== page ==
Fanwork Type: Iconing/Photoshop (using Photoshop 7, but should translate to other versions. Can also translate up from just icons)
Addtional Notes: A lot of this is trial and error, in my opinion. You can get different looks by experimenting and seeing what crops up. This touches (sorta) on some basic stuff like feathery selection, blending modes, adjustment levels, and exclusion layers.
Figured it couldn't hurt to do a mini tutorial on one of my icons. This tutorial is to show how I make this icon:
This to this .
First starting with the base image. This is a promo image of Smallville S4 Clark, from andrea_ri. I've cropped it to what I want and sized it down. I didn't want his chest or that cushion propping him up in it, so out that went.
So now we have the raw base. Normally I'd just leave it at that and mess around with the adjustment layers (more on those later), but it's too dark to me and he kind of blends in with the curtain/plastic behind him. So I remove it by using the lasso tool. What's important is you can change how much is sharply/softly selected with the "FEATHER" option. Higher makes it more soft. Having it at 0 makes it very sharply selected. If I'm working small, I leave it at 1-2 pixels, especially for icon shopping (2-3 if working bigger).
If you're selecting a large patch, make sure to go to the left of the FEATHER option and click the two squares joined together: it means you can select and unclick and then start selecting again - what you select will join the previous selection as one large group.
I duplicated this base and set it above a white layer to help me cut stuff out. I selected it with the lasso.
And then deleted/cleared what was inside. I usually do this by pressing Delete or being more precise and working around edges with the eraser. Depends what I want to do. You should get this.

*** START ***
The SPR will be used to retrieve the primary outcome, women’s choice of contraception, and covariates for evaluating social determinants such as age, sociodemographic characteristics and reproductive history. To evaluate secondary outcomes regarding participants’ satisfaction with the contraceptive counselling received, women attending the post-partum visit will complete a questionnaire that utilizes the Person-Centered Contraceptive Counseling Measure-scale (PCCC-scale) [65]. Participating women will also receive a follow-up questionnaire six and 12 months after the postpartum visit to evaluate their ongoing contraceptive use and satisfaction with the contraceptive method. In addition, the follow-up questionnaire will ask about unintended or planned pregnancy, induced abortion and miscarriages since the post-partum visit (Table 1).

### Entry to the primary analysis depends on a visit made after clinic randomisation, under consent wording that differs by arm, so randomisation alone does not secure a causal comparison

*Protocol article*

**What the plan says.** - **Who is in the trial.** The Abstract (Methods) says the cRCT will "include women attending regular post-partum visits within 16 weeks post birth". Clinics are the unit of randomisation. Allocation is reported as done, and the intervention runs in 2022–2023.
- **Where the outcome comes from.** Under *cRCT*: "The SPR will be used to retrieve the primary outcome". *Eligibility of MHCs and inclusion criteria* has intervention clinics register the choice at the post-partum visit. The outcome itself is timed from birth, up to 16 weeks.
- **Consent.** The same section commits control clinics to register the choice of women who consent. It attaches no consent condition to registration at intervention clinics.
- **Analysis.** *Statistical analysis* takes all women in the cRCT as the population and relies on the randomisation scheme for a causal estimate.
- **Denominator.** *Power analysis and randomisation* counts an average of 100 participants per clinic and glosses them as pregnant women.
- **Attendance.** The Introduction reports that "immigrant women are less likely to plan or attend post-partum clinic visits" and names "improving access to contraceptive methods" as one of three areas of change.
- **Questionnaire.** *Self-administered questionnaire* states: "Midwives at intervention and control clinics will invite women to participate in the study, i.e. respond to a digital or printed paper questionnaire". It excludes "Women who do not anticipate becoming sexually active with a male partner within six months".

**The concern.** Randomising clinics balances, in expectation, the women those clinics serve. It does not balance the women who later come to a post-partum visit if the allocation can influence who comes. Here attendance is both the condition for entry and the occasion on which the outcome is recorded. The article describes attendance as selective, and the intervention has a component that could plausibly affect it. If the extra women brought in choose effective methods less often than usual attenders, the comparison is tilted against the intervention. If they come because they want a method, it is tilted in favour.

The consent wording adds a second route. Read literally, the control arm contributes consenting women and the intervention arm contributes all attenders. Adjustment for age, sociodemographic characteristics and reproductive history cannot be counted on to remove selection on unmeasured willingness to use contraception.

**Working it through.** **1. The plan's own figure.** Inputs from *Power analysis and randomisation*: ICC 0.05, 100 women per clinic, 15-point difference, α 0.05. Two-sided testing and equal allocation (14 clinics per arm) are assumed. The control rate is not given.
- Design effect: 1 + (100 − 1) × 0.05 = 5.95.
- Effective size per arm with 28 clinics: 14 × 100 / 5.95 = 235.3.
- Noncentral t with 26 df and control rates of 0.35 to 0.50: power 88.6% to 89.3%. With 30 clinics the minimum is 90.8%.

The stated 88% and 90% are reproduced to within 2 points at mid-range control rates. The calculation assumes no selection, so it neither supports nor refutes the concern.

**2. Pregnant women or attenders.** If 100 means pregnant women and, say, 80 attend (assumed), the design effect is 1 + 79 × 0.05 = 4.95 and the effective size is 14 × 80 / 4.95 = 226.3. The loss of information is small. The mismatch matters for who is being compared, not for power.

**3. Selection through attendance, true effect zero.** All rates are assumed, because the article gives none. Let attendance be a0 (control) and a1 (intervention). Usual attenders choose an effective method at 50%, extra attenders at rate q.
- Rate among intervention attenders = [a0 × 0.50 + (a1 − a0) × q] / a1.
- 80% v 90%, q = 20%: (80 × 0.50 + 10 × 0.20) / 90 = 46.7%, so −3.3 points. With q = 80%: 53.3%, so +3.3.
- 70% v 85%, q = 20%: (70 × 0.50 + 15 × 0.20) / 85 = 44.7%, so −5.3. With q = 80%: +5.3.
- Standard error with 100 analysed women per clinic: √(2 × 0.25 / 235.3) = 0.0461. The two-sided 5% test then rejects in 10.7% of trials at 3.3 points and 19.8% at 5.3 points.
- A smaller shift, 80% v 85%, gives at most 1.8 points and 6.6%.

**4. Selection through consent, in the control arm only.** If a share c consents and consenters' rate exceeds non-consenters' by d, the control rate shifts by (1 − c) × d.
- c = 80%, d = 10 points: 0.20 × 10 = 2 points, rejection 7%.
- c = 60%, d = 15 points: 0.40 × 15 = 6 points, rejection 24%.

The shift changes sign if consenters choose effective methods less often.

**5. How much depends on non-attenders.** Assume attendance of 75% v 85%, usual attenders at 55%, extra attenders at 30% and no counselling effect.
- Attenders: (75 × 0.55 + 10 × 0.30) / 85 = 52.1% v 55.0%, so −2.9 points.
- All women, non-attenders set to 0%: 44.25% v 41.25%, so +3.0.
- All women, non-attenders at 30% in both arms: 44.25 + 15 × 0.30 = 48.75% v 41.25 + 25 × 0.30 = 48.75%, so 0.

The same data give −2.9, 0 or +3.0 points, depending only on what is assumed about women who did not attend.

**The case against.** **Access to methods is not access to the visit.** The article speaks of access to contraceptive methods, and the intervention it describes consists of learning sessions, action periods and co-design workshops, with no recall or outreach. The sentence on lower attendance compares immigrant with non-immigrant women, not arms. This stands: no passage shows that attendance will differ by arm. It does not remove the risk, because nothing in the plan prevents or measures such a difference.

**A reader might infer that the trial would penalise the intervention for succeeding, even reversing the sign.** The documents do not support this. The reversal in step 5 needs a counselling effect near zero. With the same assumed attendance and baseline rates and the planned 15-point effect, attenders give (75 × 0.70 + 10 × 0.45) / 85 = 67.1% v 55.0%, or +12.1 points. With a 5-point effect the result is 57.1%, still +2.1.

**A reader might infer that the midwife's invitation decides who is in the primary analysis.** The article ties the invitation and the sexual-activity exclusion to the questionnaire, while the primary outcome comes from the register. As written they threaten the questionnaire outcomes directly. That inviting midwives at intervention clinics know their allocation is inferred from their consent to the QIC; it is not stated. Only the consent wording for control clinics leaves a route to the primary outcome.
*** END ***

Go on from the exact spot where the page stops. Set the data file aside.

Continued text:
Working all around, I made the edges less blurry by going in with an eraser. Then I sharpened with Filter->Sharpen->Sharpen. You can adjust how much you want it sharpened if it's too much by going then to Edit->Fade Sharpen. The entire image Clark is now the only part of the image up. The "white" behind it is actually transparent and is see-through (shown by the checkers).
This is kind of like a green screen but probably less awesome :( Anyway, this allows me to swap in a background and I want to use these sky bases I liked from marishna
What it looks like the cloud base layer under the Clark "cut out" layer.
I put the second cloud base on top of the first cloud base layer. Then I change the Blending Mode for that second layer to "Darken". You can find the blending more by going to here and clicking down, where it'll give you a series of effect options. Finding out what they do is a matter of testing things out. Setting the layer to Darken will have "dark" things effect only light areas (like white), ignoring stuff like black.
I then go back and click on the first sky base (the "normal" blended one, not the "Darken" one). I want to change how bright the blue is because it looks to me like it's too obviously copy-pasted. Now I go up to Layer->New Adjustment Layer->Selective Colors. This window will open up. Since it's the blue I'm concerned about, going to Cyans/Blues and mess around with the numbers there. For example, Cyans: -60%, +55%, -14%, -62%. Here is what's left.